The Cunard cargo carrier Lycia under the command of Captain T A Chesters, sights a German submarine at 08:30 twenty miles northwest of the South Bishop Light. By the time Captain Chesters has picked her up on the starboard beam, his ship has already been struck by a shot. Captain Chesters immediately alters the Lycia’s course so as to place the submarine astern, and he opens up at about 3,000 yards. In the unequal duel that follows, the Lycia’s funnel, starboard boats, forward cabin, chart room, officers’ and engineers’ quarters are wrecked, and being unable to steer the ship under the growing force and accuracy of the enemy’s shell, Captain Chesters gives the order to abandon ship. The crew takes to the port boat while the Captain, Chief Officer, Third Engineer, the Gunner and one of the boys manage to scramble aboard the starboard boat, which is dragging alongside. When the lifeboats clear the ship, the submarine ceases firing, submerges and the reappears alongside Captain Chesters’ boat. The submarine commander orders Captain Chesters to come aboard, which he does. The commander of the submarine then puts three of his crew in the boat together with eight bombs and sends her back to the Lycia where the German crewmen hang the bombs on each side of the rigging, and in the engine room. The ship’s papers, the breech plug of her gun, her telescopes and three cartridges are lowered into the boat, after which the safety pins are removed and the bombs placed below the waterline. The boat is then ordered back to the submarine. Meanwhile, Captain Chesters, who has been treated very courteously, is asked by the U boat commander why he had fired his gun while not flying his Ensign. The British Captain points out to him that before he could fire his gun, he had to remove the flagstaff. Captain Chesters is then allowed to return to his boat the bombs, a few minutes afterwards beginning to explode. The submarine then goes in chase of another vessel that appears on the horizon, and shortly afterwards the Lycia sinks. Her boats are picked up this evening by two minesweepers and the SS Ireland Moor, the crew being treated with the utmost hospitality and safely landed at Holyhead.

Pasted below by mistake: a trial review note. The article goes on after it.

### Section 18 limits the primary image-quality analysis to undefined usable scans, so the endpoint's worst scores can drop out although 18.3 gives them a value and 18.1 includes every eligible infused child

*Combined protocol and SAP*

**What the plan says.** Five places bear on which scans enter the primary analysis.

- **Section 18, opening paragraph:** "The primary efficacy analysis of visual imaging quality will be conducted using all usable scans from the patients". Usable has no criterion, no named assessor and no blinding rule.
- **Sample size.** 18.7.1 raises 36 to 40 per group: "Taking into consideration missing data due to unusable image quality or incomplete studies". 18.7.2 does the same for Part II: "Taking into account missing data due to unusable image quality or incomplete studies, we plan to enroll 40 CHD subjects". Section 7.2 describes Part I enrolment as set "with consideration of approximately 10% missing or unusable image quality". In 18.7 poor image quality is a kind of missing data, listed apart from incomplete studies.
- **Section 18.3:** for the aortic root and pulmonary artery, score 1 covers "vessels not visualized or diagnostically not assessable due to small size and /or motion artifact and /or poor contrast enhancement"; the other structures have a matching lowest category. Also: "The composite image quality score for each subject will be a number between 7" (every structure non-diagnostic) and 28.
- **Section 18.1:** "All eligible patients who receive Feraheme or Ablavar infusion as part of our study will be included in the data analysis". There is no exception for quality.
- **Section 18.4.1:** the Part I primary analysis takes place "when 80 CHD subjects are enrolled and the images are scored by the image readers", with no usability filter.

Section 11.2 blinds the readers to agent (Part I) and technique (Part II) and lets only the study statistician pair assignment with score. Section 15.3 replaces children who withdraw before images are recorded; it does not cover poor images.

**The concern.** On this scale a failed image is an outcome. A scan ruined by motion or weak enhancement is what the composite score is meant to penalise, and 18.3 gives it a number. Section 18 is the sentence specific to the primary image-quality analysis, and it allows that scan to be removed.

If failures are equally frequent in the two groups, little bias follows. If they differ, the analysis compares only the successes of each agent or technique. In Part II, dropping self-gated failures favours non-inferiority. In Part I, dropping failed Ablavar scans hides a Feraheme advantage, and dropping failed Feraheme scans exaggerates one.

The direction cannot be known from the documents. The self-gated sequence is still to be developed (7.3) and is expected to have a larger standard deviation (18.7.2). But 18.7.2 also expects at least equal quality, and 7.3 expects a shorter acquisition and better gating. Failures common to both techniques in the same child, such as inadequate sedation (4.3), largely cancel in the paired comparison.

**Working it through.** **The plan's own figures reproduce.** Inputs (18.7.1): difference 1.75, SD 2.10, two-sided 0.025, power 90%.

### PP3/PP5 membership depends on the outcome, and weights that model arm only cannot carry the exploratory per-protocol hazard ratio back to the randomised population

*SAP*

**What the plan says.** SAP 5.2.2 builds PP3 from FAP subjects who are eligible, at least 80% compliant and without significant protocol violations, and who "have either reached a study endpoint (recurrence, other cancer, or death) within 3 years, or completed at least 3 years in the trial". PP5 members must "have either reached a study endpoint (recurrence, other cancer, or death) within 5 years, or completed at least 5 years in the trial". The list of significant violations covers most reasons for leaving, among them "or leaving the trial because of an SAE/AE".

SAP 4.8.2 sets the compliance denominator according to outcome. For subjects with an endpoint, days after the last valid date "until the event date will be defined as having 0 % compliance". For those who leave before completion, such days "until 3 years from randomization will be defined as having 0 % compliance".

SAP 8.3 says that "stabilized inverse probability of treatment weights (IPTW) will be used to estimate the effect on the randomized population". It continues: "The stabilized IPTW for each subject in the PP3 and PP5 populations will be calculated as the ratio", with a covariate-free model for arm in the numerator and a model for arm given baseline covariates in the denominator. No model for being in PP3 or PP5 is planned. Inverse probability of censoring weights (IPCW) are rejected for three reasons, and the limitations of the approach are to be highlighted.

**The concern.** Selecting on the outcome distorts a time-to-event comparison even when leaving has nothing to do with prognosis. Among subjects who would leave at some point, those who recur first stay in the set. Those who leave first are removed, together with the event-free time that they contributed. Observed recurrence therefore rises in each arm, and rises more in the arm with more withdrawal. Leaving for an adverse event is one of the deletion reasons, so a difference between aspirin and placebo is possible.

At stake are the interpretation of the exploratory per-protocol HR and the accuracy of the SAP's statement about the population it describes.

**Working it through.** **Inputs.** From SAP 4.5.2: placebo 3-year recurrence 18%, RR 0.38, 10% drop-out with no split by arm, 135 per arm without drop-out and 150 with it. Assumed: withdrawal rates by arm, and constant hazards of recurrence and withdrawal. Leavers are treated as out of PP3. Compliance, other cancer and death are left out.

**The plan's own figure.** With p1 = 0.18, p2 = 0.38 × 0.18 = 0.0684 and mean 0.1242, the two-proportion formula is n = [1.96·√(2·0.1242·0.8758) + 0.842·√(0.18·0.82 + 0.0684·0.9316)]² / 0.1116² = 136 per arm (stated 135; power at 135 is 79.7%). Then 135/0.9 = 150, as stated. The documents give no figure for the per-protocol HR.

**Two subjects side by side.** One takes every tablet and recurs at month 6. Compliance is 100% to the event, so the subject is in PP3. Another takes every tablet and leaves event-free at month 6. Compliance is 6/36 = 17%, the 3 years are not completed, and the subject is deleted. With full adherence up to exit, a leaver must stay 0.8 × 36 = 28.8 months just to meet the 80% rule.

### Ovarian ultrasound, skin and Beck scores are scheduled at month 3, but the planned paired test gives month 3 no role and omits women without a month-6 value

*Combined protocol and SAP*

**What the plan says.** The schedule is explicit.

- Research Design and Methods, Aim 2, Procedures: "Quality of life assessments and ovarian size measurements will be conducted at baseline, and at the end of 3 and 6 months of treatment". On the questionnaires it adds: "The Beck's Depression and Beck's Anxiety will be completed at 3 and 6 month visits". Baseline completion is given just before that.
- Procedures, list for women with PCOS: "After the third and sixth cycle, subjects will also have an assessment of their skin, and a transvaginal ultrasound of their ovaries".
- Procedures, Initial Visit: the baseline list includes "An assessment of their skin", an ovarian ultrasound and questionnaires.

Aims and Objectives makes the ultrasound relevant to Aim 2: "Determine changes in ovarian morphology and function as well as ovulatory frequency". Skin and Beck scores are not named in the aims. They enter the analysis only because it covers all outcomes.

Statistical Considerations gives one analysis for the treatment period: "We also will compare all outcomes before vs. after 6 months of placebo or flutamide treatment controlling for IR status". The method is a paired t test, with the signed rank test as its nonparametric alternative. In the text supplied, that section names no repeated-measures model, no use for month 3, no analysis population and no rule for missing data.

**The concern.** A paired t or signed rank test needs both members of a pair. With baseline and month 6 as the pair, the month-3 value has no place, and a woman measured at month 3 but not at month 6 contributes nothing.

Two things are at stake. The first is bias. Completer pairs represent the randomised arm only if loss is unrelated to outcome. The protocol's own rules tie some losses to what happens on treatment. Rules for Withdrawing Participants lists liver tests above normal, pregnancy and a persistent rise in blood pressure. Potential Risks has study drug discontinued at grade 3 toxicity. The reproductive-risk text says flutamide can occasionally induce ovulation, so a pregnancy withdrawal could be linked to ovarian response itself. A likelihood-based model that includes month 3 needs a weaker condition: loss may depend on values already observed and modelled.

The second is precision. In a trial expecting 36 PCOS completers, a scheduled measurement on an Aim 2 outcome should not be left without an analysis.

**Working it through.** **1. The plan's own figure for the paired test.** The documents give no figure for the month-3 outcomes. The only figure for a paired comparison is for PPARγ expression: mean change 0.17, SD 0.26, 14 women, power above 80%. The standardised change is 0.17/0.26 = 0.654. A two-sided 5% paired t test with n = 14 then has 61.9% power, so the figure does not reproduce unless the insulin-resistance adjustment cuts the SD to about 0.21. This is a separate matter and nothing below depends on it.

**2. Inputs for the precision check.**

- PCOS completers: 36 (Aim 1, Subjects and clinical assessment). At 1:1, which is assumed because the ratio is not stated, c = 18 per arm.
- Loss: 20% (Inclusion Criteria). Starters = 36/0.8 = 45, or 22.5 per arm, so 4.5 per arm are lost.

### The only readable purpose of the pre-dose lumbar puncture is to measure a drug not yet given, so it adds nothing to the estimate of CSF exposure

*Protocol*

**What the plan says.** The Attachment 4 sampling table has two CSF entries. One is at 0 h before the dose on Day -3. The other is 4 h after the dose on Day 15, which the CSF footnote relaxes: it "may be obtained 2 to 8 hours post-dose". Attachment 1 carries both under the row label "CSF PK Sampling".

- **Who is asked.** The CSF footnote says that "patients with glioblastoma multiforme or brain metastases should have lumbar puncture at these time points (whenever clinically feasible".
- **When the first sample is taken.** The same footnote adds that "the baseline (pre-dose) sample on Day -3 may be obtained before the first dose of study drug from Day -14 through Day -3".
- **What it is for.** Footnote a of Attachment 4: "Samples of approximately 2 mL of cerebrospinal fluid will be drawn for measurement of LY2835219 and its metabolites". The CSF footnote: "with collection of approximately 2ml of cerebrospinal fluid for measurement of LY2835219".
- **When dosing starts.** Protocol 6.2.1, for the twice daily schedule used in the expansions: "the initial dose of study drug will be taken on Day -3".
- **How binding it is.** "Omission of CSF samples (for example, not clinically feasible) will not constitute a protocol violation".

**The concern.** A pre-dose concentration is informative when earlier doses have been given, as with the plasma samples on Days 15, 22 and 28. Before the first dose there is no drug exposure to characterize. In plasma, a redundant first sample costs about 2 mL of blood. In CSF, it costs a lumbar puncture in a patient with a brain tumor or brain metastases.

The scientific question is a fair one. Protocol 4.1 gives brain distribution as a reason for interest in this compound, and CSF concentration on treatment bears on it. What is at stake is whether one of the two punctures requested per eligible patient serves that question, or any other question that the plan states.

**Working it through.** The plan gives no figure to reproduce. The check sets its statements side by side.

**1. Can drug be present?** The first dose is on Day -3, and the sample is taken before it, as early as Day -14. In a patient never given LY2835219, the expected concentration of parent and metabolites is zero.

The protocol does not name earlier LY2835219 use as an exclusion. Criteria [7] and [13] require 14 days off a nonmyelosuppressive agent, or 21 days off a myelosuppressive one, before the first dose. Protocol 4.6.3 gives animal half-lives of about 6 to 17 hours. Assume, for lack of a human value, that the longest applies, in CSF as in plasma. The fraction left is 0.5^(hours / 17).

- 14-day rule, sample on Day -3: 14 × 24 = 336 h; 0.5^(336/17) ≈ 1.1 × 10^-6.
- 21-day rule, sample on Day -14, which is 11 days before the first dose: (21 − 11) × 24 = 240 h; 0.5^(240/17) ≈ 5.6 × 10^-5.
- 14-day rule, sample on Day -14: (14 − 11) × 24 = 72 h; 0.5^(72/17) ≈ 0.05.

Britain issues the Balfour Declaration proclaiming support for a Jewish state in Palestine.
Today’s losses include:
- A man whose son will be born next July and will become a Jurist
- A man whose son will be born next April and killed at El Alamein in May 1941
- The 3rd son-in-law of the 9th Lord Belhaven and Stanton to be killed in the Great War
- Multiple families that will lose two sons in the Great War
- A man who will have two brothers lost in the Great War
- The son of a member of the clergy
Today’s highlighted casualties include:
- Major Bertram Joseph Wakley (North Lancashire Regiment) dies of wounds at home at age 37. His son who is named after him will be born in July and become a judge on the south eastern circuit. Major Wakley is the last of three son-in-laws of the 9th Lord Belhaven and Stanton to lose his life in the Great War.
- Captain James Middlemass Thorburn (Royal Garrison Artillery attached Royal Flying Corps) is killed in action at age 31. His son will be born in April and killed in action at El Alamein in May 1941. His brother was killed in March 1915.
- Lieutenant Herbert Charles Collins (Manchester Regiment) dies of illness on service at age 27. He is the last of three brothers who lose their lives in the Great War.
- Second Lieutenant Samuel Grant Mellis Smith (Indian Army Reserve of Officers attached Gurkha Rifles) is killed in action in Mesopotamia at age 30. He is the son of the late Reverend George Smith.
- Private Christopher Williamson (Honourable Artillery Company) is killed at age 30. His brother will be killed in September.